Book Review by George Kennedy
A powerful and insightful read for the 21st century family interested in and concerned about the increasing racial polarization in America, too frequently characterized by escalating levels of confrontation between African-Americans and law enforcement. Ta-Nehisi Coates, in a penetrating letter to his teenage son, takes us into the pathology of fear that continues to permeate Black life in the United States of America – a fear rooted in the knowledge that the fate of Black bodies and the bodies of Black family members are not under their own power. The author poignantly reminds us, especially Blacks, that should your body “fall victim to an assault and (you) lose your body, it somehow must be your fault.”
A Black body is not a temple created by our Creator with the rights to life, liberty, and the pursuit of happiness. The only rights we have as Black Americans are those whites in authority and law enforcement choose to respect in a given moment when your body is under assault.
Black fear, often disguised in many behavioral forms, is our watchword – the key to Black survival.
What matters, Coates notes, “is our infirmity before the criminal forces of the world…our condition..the systems that make your body breakable.” This historic and systemic assault on the Black body is “rooted in the assumed inhumanity of Black people.”
For this reader, “Between The World And Me” was a mesmerizing read because I am old enough to have lived most of my life’s journey and thus experienced much of the pathos that permeates many lives in America’s urban and rural Black communities. From direct experience, I can place in historical context the need to process the power of our vulnerability as a people and, in partial response, the strength we derive at an early age from Black love. On precisely this point, Coates writes, “Black people love their children with a kind of obsession. You are all we have, and you come to us endangered. I think we would like to kill you ourselves before seeing you killed by the streets that America made. That is a philosophy of the disembodied, of a people who control nothing, who can protect nothing, who are made to fear not just the criminals among them but the police who lord over them with all the moral authority of a protection racket.”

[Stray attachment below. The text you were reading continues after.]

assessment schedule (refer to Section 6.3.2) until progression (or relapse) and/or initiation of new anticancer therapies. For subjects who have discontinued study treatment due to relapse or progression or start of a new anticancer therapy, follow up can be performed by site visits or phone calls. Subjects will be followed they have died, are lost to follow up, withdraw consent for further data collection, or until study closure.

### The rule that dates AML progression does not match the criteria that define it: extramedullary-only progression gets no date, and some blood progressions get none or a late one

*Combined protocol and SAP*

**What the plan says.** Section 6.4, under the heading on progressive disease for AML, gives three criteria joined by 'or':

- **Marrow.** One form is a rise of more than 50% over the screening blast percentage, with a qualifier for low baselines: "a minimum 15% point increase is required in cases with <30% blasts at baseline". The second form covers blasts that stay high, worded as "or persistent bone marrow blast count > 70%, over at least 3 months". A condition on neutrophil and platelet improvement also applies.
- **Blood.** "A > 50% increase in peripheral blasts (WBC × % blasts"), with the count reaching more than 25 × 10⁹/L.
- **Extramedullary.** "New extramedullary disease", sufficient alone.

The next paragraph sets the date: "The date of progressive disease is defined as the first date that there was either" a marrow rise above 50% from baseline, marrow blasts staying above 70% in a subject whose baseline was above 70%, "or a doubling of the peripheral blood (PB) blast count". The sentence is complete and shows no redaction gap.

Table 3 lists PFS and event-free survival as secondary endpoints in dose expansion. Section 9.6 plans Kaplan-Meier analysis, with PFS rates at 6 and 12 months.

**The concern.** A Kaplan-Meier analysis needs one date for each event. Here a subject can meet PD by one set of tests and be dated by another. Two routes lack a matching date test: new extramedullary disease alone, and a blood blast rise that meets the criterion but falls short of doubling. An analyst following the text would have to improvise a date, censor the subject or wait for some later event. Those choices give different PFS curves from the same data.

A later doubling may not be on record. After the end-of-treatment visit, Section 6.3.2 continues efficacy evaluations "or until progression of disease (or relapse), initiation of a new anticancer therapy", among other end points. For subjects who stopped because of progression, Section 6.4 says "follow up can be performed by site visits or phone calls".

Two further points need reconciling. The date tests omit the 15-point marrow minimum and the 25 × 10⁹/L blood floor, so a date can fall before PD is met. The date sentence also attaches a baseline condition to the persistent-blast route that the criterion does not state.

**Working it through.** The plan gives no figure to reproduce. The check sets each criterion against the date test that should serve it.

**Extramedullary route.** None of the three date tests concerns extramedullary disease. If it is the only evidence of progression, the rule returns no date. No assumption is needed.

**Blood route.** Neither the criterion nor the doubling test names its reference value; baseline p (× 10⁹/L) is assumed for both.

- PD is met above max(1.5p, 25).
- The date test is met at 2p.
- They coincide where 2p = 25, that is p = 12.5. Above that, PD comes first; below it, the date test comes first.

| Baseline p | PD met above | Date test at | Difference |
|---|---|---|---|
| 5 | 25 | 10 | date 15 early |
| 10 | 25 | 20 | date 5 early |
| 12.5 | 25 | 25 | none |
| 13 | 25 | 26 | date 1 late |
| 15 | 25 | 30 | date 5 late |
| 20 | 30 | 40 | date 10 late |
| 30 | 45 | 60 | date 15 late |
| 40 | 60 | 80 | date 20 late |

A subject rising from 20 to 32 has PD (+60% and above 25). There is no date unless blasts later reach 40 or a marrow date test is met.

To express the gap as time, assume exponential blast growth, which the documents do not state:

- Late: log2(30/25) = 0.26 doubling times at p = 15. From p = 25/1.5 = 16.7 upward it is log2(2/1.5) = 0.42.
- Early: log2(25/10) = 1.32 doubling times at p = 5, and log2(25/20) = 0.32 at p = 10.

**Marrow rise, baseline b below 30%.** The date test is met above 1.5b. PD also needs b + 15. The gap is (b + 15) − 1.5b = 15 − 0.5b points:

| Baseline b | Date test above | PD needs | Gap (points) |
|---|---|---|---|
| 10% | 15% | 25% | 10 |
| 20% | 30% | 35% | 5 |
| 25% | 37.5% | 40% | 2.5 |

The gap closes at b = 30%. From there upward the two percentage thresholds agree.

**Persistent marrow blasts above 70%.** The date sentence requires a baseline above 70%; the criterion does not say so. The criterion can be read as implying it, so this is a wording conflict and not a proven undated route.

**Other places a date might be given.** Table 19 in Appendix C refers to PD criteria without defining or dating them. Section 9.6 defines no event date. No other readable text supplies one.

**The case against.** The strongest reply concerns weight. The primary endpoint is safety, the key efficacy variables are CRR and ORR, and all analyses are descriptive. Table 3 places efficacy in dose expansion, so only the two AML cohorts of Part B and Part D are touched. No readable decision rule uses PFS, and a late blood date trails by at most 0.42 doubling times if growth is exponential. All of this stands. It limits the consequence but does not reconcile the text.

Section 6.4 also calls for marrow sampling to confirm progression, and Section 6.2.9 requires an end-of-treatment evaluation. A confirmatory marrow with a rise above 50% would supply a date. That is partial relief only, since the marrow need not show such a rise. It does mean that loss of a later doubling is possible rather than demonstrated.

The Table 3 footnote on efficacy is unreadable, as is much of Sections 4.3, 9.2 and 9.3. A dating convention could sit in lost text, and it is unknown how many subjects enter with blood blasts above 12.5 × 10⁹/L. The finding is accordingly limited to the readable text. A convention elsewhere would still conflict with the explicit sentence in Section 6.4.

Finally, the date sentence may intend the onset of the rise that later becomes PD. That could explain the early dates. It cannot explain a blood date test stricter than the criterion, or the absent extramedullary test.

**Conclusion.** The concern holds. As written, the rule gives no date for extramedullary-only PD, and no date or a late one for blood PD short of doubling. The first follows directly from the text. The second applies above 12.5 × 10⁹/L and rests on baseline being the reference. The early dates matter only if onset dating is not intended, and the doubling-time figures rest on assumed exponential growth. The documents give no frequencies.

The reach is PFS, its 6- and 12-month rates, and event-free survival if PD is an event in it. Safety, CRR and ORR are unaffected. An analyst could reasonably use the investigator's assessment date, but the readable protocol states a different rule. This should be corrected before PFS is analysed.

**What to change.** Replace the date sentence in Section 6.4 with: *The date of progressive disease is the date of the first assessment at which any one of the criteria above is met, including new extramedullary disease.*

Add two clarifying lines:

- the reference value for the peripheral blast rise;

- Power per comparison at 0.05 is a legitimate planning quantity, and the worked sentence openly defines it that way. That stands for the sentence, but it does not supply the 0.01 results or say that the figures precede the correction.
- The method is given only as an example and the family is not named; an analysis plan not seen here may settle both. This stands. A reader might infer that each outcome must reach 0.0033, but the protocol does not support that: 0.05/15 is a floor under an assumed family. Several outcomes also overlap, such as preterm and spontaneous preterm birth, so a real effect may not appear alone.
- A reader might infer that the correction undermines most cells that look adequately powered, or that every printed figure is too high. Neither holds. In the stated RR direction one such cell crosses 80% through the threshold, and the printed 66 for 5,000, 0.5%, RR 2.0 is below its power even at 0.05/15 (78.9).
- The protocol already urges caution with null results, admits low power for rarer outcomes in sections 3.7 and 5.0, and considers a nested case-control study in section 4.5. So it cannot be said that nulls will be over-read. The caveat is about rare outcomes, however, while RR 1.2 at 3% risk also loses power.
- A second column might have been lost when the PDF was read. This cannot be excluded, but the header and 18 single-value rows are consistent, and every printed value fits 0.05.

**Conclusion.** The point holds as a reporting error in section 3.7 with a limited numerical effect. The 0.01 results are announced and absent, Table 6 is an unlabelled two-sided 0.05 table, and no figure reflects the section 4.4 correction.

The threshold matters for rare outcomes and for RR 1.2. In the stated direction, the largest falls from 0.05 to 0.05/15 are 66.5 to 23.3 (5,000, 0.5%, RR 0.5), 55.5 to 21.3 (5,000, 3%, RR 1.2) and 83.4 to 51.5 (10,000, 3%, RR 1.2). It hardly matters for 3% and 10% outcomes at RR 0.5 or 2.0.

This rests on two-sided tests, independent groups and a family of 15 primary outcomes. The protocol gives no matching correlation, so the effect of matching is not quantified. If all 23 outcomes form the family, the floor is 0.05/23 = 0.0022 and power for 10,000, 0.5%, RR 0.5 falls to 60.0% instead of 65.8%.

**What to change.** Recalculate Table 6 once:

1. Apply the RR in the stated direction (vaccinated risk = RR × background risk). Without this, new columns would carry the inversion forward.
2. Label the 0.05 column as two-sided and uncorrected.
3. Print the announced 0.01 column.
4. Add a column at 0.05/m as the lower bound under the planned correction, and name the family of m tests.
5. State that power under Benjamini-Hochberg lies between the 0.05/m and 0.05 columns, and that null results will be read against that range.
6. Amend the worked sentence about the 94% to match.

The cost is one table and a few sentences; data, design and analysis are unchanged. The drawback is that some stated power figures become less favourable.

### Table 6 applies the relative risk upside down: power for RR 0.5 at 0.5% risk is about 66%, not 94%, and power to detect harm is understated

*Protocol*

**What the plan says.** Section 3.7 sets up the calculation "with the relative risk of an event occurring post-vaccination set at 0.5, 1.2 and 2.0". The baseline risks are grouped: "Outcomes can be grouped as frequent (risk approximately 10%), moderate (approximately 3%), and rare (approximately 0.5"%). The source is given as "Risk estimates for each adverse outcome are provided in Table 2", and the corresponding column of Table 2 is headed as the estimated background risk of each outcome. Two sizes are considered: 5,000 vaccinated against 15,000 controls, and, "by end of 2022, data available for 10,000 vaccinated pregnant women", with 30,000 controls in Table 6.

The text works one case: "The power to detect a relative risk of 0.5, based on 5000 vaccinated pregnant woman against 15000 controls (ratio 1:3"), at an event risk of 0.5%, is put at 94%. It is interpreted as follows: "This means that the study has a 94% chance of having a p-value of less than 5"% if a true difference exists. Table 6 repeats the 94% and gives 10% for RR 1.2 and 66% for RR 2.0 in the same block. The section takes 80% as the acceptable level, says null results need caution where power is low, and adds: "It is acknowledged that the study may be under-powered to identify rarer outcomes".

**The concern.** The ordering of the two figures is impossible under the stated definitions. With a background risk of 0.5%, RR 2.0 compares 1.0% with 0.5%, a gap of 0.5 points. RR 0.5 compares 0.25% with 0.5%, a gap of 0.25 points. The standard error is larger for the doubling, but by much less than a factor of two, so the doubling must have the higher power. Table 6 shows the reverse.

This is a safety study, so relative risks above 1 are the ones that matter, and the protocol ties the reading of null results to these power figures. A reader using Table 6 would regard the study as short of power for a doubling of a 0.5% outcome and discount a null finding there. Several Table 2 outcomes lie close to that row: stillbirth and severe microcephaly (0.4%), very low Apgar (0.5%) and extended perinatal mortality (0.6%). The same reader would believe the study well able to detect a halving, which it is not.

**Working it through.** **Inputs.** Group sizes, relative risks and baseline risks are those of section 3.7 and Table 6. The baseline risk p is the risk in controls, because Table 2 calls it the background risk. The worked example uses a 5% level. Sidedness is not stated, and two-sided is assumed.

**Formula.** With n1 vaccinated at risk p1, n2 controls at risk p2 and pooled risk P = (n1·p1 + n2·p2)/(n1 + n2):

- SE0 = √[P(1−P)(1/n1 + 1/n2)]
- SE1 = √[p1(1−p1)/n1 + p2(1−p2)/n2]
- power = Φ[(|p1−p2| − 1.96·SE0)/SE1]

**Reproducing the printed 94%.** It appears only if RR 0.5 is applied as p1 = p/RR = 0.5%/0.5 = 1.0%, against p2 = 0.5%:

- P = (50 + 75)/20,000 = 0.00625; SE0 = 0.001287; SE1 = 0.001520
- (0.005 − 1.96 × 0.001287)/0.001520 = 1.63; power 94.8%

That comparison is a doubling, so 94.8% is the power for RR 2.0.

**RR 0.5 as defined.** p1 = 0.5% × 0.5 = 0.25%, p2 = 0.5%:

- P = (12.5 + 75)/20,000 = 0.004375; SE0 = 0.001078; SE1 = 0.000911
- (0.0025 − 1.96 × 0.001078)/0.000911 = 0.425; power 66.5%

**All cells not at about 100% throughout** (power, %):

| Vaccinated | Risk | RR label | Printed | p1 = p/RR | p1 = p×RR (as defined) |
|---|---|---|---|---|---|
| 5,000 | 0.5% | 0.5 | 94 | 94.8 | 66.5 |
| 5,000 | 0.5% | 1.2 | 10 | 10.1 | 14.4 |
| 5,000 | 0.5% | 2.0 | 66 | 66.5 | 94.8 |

I finished this letter to a son fully understanding there is no power in the belief the reapers (whites) will reap what they they have sown. Our lives are inextricably bound with theirs. There is only Black struggle; struggle for the memory of the generations of Blacks that birthed, nurtured, and guided us across the threshold into the precariousness of life that awaited us; struggle for those generations of forebears whose lives were sacrificed in the hope their progeny would live and prosper as they had not; and the struggle for the wisdom that may hopefully insulate us on occasion from those who see our bodies as possessions to be violated, maimed, incarcerated, murdered, or praised when we suit their purpose.
This is a must read.
Ta-Nehisi Coates is a national correspondent for The Atlantic and the author of the memoir The Beautiful Struggle. He has received the National Magazine Award, the Hillman Prize for Opinion and Analysis Journalism, and the George Polk Award for his Atlantic cover story “The Case for Reparations.” He lives in New York with his wife and son.